The EU’s plan to get vaccinated people traveling again — the “digital green certificate” — will leave key decisions up to member countries, including whether to accept the Russian and Chinese vaccines.
According to a draft of the plan obtained by POLITICO, the European Commission will propose that any EU country allowing vaccinated people to skip pandemic-related travel restrictions — such as testing or self-isolation — must accept other countries’ vaccination certificates “under the same conditions.”
But, it adds, that obligation only extends to EU-approved COVID-19 vaccines, meaning Russia’s Sputnik V and China’s Sinopharm vaccines won’t be covered, despite some EU countries, such as Hungary, using them. Still, the draft stresses EU countries can choose to accept Russian and Chinese vaccines at their own discretion.
“This should not prevent Member States from deciding to accept vaccination certificates issued for other COVID-19 vaccines,” it reads.
The Commission is due to unveil the proposal on Wednesday.
The offering shows the tightrope the EU is walking on the issue. Officials are trying to simultaneously navigate disparate vaccine regimes, get people moving again to restart the economy while balancing warnings that Russian and Chinese vaccines shouldn’t get the same status as EU-authorized vaccines against the need to get citizens inoculated as quickly as possible.
Demonstrating how fraught the subject is, Andrea Ammon, the director of the European Centre for Disease Prevention and Control, said Tuesday there wasn’t enough information yet on how long virus immunity from vaccines or prior infections lasts to justify granting special privileges.
The plans have also raised concerns that unvaccinated travelers could face discrimination. To circumvent this, European Commission President Ursula von der Leyen previously said the certificate should not only cover travelers’ vaccinations, but also list their tests or recovery from the virus.
The certificate “cannot be a pre-condition to exercise free movement rights and cannot … be a pre-condition to make use of cross-border passenger transport services such as airlines, trains, coaches or ferries,” the draft proposal stresses.
The Commission proposal includes plans for an “interoperable test certificate” to improve the acceptance of test results in other EU countries, although it would still be up to the destination countries to determine “for how long a negative test certificate should be considered valid.”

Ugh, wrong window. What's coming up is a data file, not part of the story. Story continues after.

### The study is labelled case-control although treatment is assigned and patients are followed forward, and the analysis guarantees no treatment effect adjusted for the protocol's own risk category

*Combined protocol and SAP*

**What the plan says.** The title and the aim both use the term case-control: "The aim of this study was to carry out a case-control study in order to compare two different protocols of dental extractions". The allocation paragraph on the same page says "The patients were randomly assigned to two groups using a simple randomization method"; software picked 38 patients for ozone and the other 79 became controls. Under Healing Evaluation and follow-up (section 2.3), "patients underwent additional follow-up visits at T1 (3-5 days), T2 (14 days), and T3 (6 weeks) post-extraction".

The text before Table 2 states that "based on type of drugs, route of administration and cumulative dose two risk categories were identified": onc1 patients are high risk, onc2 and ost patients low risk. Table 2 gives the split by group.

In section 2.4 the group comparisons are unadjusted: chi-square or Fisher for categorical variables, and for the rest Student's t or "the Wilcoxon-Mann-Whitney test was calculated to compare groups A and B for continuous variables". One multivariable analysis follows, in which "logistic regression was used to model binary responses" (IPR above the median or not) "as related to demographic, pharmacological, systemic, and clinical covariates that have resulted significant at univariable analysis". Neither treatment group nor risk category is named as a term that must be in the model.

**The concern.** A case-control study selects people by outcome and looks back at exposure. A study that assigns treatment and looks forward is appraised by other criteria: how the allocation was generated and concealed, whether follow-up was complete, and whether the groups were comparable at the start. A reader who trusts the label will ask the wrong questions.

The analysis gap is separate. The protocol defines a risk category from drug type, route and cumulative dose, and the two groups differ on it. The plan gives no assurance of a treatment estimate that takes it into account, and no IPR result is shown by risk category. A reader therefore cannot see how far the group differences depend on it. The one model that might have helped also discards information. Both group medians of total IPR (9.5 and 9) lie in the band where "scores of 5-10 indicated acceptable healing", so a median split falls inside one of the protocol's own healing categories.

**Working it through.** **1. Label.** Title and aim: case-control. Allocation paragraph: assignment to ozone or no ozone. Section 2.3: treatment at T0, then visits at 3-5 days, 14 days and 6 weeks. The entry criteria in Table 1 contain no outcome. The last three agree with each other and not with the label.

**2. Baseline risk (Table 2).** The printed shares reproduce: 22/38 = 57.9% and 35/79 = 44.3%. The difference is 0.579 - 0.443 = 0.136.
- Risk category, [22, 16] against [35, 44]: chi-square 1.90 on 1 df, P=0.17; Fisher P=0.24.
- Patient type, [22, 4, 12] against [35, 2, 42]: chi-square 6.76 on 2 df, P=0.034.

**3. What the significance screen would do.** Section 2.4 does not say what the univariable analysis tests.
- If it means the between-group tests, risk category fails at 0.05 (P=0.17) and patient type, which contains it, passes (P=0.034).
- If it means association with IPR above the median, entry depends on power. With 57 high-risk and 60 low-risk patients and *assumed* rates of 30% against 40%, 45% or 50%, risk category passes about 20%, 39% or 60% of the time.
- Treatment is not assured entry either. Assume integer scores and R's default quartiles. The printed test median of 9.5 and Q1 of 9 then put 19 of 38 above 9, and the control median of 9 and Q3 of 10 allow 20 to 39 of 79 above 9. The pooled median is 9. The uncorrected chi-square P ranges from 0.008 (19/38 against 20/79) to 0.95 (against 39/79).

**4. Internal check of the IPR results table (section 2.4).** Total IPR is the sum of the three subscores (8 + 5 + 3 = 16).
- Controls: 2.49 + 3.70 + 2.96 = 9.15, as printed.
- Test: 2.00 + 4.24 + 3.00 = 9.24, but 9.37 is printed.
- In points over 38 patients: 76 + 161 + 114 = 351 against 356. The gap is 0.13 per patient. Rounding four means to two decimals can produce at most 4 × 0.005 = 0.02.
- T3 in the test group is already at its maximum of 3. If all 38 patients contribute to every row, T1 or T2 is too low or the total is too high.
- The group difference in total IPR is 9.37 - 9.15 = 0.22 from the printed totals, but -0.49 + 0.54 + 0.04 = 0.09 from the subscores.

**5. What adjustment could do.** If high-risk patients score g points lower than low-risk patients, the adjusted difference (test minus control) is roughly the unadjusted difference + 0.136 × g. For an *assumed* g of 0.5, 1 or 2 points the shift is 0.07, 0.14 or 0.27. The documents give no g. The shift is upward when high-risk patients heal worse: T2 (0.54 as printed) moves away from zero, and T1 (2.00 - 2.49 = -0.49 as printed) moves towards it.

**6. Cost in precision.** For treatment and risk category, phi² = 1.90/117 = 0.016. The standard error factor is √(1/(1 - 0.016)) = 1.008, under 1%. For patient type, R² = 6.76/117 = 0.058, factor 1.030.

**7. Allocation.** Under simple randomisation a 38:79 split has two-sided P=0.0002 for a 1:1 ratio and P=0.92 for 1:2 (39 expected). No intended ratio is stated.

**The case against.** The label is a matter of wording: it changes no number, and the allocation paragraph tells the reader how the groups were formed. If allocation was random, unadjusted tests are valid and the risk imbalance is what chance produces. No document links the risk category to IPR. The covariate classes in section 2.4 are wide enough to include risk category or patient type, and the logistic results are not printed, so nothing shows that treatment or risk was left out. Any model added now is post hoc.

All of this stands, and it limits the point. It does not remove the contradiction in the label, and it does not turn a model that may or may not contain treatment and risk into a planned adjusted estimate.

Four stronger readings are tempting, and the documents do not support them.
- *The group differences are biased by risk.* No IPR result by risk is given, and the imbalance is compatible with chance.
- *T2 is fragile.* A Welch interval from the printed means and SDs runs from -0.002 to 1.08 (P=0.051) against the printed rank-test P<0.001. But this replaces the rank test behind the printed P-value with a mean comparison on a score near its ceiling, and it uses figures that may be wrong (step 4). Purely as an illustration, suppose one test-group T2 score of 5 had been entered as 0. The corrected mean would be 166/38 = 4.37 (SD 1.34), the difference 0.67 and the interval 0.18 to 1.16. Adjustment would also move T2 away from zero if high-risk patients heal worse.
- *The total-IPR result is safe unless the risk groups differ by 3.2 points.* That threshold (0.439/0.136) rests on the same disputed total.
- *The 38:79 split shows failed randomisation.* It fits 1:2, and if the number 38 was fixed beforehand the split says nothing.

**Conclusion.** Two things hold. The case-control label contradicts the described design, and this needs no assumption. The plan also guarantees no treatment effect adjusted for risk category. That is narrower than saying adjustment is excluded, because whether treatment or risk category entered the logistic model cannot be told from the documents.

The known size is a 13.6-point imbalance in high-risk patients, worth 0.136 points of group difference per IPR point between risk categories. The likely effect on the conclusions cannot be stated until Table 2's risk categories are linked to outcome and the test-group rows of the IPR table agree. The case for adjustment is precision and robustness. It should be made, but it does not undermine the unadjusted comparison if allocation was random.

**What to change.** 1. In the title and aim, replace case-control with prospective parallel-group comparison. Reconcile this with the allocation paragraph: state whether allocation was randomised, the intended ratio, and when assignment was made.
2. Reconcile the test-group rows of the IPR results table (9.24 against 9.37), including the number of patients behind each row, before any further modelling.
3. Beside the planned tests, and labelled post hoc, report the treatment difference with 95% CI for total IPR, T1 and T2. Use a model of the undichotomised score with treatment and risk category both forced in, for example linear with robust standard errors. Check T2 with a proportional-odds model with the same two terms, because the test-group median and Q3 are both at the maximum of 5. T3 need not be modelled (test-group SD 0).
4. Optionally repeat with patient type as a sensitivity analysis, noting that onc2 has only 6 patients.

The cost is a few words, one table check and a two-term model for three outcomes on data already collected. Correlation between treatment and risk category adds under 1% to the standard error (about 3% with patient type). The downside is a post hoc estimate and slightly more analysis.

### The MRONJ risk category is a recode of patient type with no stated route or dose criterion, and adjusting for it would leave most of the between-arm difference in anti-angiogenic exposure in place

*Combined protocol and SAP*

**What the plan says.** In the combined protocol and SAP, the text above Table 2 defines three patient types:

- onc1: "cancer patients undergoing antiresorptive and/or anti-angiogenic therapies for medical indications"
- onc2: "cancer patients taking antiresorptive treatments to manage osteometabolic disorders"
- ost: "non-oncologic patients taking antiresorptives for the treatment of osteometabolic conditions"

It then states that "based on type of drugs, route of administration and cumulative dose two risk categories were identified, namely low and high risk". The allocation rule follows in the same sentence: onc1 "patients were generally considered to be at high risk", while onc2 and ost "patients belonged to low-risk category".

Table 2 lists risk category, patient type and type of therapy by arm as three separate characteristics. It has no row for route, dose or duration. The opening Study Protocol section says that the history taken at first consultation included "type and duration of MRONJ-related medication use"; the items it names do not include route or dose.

An “interoperable certificate of recovery” is also necessary to make sure patients who had COVID-19, but may continue to test positive despite no longer being infectious, aren’t prevented from traveling, the Commission argues. That certificate should not be issued “sooner than twenty days after the first positive test results,” the text proposes.
Personal data provided in the certificate would be limited to what is “strictly necessary,” according to the draft, and would include information such as the brand of vaccine taken, as well as the date and place of vaccination.
The pass would ensure a “very high” level of data protection, the text says, adding that only relevant national authorities in the destination country — as well as cross-border transport services — would use the personal data to verify a person’s vaccination, test or recovery status.
The certificate should not require a database at the EU level, it adds.
The plan also aims to clamp down on unreliable or faked test results, which the Commission’s draft says “pose a significant risk to public health.”
While COVID tests have been a prerequisite for travel across much of Europe for months, several EU countries have reported incidents of falsified test results, creating a headache for airlines that have been fined for accepting them.
The digital certificate — which would be free of charge — would be made available to EU citizens and their family members, whatever their nationality, as well as non-EU nationals living in an EU country.
The Commission warns that its plan should not be understood as “encouraging” restrictions on free movement countries have put in place in response to the pandemic.
But the draft proposal doesn’t preclude certificate-holders from still facing quarantine or testing restrictions — they could even be denied entry. But the draft does require authorities to alert other EU countries and the Commission to any of these restrictions at least three days before they’re introduced, along with a justification, precise scope and duration.
Additional reporting by Carlo Martuscelli.
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